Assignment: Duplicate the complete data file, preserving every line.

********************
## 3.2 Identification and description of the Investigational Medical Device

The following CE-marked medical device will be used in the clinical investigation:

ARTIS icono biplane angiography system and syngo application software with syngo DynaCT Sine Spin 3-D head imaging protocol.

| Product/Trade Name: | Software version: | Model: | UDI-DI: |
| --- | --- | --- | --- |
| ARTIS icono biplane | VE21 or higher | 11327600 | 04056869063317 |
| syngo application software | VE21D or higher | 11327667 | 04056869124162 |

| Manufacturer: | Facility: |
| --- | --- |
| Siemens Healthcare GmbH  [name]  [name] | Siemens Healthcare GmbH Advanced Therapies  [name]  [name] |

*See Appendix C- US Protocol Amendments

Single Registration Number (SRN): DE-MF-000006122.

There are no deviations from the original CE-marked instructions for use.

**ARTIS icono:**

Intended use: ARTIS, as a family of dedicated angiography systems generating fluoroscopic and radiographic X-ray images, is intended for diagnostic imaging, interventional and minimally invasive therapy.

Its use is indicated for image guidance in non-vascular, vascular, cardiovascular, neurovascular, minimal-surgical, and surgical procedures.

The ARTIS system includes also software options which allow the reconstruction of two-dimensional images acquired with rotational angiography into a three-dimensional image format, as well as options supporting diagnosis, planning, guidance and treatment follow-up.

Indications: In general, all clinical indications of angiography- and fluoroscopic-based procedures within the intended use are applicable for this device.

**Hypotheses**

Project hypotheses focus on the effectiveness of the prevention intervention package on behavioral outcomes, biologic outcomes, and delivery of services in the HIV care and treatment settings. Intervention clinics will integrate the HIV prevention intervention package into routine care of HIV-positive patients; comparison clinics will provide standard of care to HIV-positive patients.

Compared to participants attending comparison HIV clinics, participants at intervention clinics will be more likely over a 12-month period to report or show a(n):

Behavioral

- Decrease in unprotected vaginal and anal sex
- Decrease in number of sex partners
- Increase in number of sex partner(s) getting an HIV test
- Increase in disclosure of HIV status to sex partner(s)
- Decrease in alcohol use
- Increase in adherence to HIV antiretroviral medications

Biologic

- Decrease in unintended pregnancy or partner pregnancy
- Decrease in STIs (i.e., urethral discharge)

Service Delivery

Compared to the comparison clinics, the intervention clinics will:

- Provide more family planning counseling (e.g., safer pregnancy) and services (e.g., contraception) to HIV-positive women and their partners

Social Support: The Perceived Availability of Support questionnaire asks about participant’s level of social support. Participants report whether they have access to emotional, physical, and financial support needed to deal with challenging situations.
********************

## 3.2 Identification and description of the Investigational Medical Device

The following CE-marked medical device will be used in the clinical investigation:

ARTIS icono biplane angiography system and syngo application software with syngo DynaCT Sine Spin 3-D head imaging protocol.

| Product/Trade Name: | Software version: | Model: | UDI-DI: |
| --- | --- | --- | --- |
| ARTIS icono biplane | VE21 or higher | 11327600 | 04056869063317 |
| syngo application software | VE21D or higher | 11327667 | 04056869124162 |

| Manufacturer: | Facility: |
| --- | --- |
| Siemens Healthcare GmbH  [name]  [name] | Siemens Healthcare GmbH Advanced Therapies  [name]  [name] |

*See Appendix C- US Protocol Amendments

Single Registration Number (SRN): DE-MF-000006122.

There are no deviations from the original CE-marked instructions for use.

**ARTIS icono:**

Intended use: ARTIS, as a family of dedicated angiography systems generating fluoroscopic and radiographic X-ray images, is intended for diagnostic imaging, interventional and minimally invasive therapy.

Its use is indicated for image guidance in non-vascular, vascular, cardiovascular, neurovascular, minimal-surgical, and surgical procedures.

The ARTIS system includes also software options which allow the reconstruction of two-dimensional images acquired with rotational angiography into a three-dimensional image format, as well as options supporting diagnosis, planning, guidance and treatment follow-up.

Indications: In general, all clinical indications of angiography- and fluoroscopic-based procedures within the intended use are applicable for this device.

**Hypotheses**

Project hypotheses focus on the effectiveness of the prevention intervention package on behavioral outcomes, biologic outcomes, and delivery of services in the HIV care and treatment settings. Intervention clinics will integrate the HIV prevention intervention package into routine care of HIV-positive patients; comparison clinics will provide standard of care to HIV-positive patients.

Compared to participants attending comparison HIV clinics, participants at intervention clinics will be more likely over a 12-month period to report or show a(n):

Behavioral

- Decrease in unprotected vaginal and anal sex
- Decrease in number of sex partners
- Increase in number of sex partner(s) getting an HIV test
- Increase in disclosure of HIV status to sex partner(s)
- Decrease in alcohol use
- Increase in adherence to HIV antiretroviral medications

Biologic

- Decrease in unintended pregnancy or partner pregnancy
- Decrease in STIs (i.e., urethral discharge)

Service Delivery

Compared to the comparison clinics, the intervention clinics will:

- Provide more family planning counseling (e.g., safer pregnancy) and services (e.g., contraception) to HIV-positive women and their partners

Social Support: The Perceived Availability of Support questionnaire asks about participant’s level of social support. Participants report whether they have access to emotional, physical, and financial support needed to deal with challenging situations.